“K why did you take out $300 from our checking on this date and why did you take out another $300 two weeks before? What are you doing with this money?” My voice was soft and nervous about the answer. I mean we needed that money, it was winter and the slow season for commissions.
“Oh I owed my dad some money and I used the other $300 for a little spending here and there.”
“I didn’t know you owed your dad money… Please just let me know beforehand because I wasn’t expecting this expense.” $300 for money here and there seemed like a lot but I gave him the benefit of the doubt.
A few months passed from that incident and I didn’t think much of it until I saw another large debit from our checking only a month later. This time $400!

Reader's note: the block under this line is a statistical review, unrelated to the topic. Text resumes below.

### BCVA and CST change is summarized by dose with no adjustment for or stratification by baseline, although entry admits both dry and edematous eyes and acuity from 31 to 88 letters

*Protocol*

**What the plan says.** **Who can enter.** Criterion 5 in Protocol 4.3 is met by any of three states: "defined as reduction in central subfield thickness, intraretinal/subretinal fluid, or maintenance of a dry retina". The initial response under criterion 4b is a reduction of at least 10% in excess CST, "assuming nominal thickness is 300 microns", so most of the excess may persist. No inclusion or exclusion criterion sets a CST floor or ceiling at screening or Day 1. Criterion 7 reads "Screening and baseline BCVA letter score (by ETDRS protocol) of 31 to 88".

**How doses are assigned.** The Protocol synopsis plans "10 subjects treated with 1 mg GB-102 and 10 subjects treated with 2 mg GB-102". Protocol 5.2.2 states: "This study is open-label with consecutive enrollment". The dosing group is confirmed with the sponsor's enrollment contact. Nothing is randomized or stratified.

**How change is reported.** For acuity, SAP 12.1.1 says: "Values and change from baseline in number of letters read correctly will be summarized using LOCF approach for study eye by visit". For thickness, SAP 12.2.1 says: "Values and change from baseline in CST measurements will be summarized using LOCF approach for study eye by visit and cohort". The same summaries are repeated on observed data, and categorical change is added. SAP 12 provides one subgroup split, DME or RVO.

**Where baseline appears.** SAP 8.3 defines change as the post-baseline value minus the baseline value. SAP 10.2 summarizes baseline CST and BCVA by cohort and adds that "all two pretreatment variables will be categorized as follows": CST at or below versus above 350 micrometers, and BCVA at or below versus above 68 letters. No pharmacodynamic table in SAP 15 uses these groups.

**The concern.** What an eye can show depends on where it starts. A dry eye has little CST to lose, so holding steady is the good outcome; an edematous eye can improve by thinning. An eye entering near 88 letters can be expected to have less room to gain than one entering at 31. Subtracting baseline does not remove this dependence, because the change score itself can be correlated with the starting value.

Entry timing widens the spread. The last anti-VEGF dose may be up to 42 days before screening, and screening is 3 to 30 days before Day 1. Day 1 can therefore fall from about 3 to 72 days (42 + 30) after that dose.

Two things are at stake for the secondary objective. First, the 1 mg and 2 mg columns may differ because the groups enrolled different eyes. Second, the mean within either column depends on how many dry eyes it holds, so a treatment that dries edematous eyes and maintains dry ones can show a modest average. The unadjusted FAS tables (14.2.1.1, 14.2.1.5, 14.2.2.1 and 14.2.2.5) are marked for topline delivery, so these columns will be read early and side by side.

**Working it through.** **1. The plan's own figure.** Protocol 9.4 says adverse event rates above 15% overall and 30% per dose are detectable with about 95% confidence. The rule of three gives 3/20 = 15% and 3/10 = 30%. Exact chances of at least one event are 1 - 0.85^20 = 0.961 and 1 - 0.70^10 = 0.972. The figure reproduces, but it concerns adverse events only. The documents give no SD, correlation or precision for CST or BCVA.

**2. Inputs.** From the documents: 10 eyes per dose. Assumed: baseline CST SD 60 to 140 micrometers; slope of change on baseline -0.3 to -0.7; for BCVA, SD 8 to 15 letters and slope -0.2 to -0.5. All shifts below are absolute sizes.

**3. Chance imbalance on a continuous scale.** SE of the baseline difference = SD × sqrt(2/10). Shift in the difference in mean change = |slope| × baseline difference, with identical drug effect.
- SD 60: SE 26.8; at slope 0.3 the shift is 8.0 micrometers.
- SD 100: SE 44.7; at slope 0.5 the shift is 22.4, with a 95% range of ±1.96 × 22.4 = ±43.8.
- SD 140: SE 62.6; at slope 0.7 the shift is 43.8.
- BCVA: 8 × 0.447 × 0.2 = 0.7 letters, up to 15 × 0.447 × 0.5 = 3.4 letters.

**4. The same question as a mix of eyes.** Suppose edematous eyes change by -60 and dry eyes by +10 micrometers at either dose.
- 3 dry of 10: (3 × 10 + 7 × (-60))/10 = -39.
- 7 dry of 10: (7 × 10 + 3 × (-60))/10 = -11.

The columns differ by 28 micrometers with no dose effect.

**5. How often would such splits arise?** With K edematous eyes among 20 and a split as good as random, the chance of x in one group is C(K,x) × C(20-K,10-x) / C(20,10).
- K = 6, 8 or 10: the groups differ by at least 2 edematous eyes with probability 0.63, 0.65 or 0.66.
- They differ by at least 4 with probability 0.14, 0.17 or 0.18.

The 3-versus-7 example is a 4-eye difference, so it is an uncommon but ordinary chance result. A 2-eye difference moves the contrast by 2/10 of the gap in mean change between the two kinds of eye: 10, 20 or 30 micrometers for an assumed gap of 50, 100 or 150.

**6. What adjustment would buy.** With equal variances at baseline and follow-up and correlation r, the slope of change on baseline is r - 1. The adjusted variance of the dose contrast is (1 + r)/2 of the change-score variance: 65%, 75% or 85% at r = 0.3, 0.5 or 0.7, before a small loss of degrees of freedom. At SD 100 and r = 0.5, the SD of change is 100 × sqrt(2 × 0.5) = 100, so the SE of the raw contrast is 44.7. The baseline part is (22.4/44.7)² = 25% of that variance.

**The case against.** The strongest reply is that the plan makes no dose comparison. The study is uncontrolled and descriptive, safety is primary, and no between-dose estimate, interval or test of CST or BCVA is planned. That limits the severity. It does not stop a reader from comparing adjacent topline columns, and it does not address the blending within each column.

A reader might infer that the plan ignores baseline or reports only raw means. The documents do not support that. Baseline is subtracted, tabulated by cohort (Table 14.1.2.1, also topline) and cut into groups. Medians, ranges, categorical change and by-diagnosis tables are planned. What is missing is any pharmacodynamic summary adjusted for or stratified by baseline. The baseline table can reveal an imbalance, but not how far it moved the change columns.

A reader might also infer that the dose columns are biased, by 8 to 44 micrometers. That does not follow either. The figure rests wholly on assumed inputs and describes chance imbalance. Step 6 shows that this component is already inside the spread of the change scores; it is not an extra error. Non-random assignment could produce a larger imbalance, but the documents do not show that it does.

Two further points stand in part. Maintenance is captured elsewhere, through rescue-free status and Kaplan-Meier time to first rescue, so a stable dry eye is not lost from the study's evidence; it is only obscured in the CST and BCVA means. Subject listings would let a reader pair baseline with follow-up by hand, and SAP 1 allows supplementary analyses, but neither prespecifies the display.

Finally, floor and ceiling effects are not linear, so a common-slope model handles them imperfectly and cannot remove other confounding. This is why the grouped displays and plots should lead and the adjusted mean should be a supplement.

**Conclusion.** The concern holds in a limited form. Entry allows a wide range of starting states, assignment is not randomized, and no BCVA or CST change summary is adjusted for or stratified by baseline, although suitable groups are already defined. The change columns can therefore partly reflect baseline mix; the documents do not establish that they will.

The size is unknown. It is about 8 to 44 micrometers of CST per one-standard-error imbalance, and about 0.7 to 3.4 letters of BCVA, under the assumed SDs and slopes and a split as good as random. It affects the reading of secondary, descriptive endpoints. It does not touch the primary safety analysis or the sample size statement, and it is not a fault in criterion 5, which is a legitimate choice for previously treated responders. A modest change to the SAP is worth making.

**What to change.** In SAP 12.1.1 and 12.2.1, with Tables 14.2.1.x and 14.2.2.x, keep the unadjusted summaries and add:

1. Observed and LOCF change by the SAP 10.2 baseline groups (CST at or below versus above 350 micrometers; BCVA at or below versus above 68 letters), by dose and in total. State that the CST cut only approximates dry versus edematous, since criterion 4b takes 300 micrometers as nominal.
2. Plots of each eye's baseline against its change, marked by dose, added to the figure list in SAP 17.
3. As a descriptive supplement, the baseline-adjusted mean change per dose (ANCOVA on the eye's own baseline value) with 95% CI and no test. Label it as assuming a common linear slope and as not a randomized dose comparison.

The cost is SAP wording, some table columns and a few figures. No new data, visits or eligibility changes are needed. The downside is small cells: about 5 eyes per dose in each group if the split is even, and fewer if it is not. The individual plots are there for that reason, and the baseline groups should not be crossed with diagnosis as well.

“K, what are you spending this money on! You spent nearly 1/2 of this commission that I made. I wanted to buy X, Y and Z and now I can’t because we can’t afford it.”
He lowered his head in shame and spilled it. He had been gambling behind my back for the past couple of
months. Instead of seeing a movie, he was going to the club in the city. Instead of taking a trip with me to see my parents, he stayed behind to “clean the apartment,” but was really taking a trip to the local casino to play poker.”
“But if you could only see the hand I lost on! Statistically I should have won any other time. He just caught a lucky card on the river!”
I could feel my blood start to simmer with rage. He had spent over $1000 behind my back over these three months. Here we were, we agreed to get our debt down and cut down spending and he was just dropping money down the drain at the casino. I was the only one sacrificing by cutting down my trips to Starbucks and holding off on buying new work clothes. And worst of all he was lying to me about it.
I never felt more resentful.